Avoid bruising, puncturing and other mechanical damage to fruit during harvest
and packing. The use of chlorinated fruit dips or sprays in packing houses has been
shown to lower incidence of soft rot. Store fruits at an appropriate temperature and
relative humidity to prevent condensation on fruit surfaces.

 

BACTERIAL LEAF SPOT OF CUCURBITS

CAUSAL AGENT:
Xanthomonas cucurbitae
DISTRIBUTION:
Worldwide
SYMPTOMS:
Symptoms initially appear on the underside of the leaf as water-soaked lesions, which
are mostly angular in shape but may be somewhat rounded. Leaf veins do not appear
to define the lesion shape in all cases. Yellowish spots form on the upper surface of the
leaf. These spots eventually turn brown or become translucent, retaining a distinct
yellow halo. Foliar symptoms may resemble those of angular leaf spot (Pseudomonas
syringae pv. lachrymans ). Leaf spots caused by Xanthomonas cucurbitae are initially
smaller than those caused by the angular leaf spot pathogen, but may resemble angular
leaf spot more as they coalesce. The appearance and size of lesions on fruit can vary
with rind maturity and the amount of moisture present. Symptoms generally initiate as
small, rounded, slightly depressed lesions with tan centers surrounded by dark haloes
(somewhat scab-like in appearance). Lesions may become sunken as they progress,
resulting in cracking of the rind and fruit rot in the field or in storage.
CONDITIONS FOR DISEASE DEVELOPMENT:
Xanthomonas cucurbitae is known to be associated with seed and can overwinter
in crop debris. Infection is favored by high temperatures [25–30ºC (77–86ºF )] and
high relative humidity. Occurrence is common following heavy rains, dew or
overhead irrigation.
CONTROL:
Avoid overhead irrigation and entry into the field when foliage is wet. Copper-based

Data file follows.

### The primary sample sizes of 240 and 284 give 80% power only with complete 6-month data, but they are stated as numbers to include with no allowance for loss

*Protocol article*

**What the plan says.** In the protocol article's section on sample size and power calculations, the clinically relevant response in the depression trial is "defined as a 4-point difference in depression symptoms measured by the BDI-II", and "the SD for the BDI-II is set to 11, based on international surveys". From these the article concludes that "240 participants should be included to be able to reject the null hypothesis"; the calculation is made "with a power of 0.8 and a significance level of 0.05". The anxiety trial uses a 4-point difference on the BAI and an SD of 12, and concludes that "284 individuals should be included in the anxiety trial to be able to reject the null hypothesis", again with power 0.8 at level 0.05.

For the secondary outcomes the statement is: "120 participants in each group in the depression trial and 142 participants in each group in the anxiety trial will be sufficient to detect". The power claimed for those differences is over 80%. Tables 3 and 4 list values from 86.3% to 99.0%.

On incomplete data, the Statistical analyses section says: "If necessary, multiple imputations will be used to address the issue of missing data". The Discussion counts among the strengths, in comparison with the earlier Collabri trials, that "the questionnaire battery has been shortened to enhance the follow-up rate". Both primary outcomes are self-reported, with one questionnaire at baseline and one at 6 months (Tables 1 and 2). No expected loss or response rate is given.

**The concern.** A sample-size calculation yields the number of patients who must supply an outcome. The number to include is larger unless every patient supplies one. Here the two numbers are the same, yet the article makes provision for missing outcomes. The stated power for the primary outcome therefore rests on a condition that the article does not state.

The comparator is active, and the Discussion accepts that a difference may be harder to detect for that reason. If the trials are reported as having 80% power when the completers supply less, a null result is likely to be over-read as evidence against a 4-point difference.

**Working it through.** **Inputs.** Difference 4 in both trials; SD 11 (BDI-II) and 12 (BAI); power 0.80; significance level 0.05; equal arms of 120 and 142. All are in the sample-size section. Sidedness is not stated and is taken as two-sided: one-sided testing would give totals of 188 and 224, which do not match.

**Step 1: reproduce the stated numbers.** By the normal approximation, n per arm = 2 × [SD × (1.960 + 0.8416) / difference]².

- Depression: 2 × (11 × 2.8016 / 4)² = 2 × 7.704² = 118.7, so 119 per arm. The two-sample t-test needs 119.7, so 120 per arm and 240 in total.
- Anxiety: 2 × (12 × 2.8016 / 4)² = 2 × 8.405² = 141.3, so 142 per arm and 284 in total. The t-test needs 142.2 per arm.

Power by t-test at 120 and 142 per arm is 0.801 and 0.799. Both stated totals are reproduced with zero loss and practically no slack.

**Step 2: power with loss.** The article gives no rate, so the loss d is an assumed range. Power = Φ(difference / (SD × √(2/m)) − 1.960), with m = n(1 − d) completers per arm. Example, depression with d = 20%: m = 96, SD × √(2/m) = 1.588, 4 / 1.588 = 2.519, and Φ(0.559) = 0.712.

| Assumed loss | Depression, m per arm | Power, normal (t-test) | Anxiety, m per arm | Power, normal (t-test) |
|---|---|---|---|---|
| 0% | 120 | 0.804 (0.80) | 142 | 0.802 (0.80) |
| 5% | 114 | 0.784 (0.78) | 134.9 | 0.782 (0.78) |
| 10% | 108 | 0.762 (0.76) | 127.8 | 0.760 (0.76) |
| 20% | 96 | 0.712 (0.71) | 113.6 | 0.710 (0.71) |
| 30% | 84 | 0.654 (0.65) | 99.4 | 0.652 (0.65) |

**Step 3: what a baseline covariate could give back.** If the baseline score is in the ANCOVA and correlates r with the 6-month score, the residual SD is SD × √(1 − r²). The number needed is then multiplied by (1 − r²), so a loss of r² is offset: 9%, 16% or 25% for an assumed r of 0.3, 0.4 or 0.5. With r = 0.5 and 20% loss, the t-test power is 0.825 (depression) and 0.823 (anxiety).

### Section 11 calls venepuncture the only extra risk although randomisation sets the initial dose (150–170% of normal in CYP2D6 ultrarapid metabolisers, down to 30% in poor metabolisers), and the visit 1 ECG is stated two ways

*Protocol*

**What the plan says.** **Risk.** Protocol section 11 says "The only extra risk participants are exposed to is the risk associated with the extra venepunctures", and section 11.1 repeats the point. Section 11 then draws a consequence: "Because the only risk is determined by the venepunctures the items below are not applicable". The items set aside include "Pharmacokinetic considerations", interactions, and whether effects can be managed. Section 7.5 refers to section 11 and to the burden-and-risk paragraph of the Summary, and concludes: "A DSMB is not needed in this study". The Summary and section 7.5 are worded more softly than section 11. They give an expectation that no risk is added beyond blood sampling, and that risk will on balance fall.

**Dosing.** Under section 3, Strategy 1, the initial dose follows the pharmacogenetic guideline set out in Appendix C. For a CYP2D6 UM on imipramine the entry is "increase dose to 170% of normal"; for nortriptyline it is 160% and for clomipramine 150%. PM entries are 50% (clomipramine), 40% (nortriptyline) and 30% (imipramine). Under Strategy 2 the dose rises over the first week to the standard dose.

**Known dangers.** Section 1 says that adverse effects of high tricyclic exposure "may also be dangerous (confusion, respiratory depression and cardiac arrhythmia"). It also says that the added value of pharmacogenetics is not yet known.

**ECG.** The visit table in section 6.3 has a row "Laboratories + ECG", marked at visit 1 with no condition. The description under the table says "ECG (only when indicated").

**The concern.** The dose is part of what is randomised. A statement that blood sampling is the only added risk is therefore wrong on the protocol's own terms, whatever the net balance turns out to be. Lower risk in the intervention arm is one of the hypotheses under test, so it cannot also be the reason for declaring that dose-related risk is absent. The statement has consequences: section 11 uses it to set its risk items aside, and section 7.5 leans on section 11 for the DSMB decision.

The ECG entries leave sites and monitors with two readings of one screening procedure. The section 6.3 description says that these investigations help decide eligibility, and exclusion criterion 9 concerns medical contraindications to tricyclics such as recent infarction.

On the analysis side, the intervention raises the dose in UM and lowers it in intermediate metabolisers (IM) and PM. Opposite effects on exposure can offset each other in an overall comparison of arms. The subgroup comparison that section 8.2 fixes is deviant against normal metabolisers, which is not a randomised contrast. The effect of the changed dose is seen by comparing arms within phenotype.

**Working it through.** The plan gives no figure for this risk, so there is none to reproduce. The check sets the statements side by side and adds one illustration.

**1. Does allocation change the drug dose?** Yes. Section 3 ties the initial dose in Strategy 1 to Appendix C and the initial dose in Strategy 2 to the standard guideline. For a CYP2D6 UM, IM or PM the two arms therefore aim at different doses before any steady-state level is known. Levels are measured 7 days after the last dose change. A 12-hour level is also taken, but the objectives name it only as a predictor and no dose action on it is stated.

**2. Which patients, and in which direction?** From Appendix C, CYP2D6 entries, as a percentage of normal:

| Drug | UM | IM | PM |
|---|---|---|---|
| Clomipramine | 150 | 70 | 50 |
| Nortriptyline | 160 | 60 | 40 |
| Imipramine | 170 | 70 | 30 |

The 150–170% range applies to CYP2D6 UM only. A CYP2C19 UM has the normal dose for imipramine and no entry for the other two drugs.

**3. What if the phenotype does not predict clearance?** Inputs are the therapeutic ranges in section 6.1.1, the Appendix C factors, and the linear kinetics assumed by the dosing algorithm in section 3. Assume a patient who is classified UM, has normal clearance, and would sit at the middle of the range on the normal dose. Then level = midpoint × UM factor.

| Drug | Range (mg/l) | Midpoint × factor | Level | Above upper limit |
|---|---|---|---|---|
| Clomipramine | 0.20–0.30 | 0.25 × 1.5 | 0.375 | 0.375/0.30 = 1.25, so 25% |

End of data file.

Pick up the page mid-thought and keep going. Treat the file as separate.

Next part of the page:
sprays applied prior to infection may help limit spread. Destroy infected crop debris by either plowing into the soil or burning. Rotate out of cucurbits for at least two years.

 

BACTERIAL WILT

CAUSAL AGENT:
Erwinia tracheiphila
VECTORS:
Acalymma vittatum (striped cucumber beetle)
Diabrotica undecimpunctata howardi (spotted cucumber beetle)
DISTRIBUTION:
North America, Asia, Africa, Europe
SYMPTOMS:
This disease is severe on cucumber and melon, but is less damaging to squash
and watermelon. Symptoms begin with wilting, which may be confined to individual
runners or may involve the entire plant. Plants may wilt at any growth stage, but
wilting is often most severe during periods of rapid growth. Affected leaves display
marginal chlorosis and necrosis. In time, the entire plant becomes necrotic and
dies. A diagnostic procedure for identifying this disease in the field is to make a cut
through a symptomatic stem, rejoin the ends and slowly pull the pieces apart. In
infected plants, bacteria from the vascular tissue will cohere as filamentous strands
between the two pieces.
CONDITIONS FOR DISEASE DEVELOPMENT:
Erwinia tracheiphila is transmitted by cucumber beetles. Environmental conditions
have little effect on incidence and spread of the disease, but can influence symptom
expression. The bacterium is short-lived in dried plant debris, and does not typically
survive in crop debris from one season to the next. Weeds and volunteer cucurbits
serve as alternate hosts and facilitate survival between crops.
CONTROL:
Control cucumber beetles which vector Erwinia tracheiphila to help control this
disease. Eliminate all weeds and volunteer cucurbits. Remove and destroy infected
plants as soon as they are identified. Rotate out of cucurbits for 2-3 years.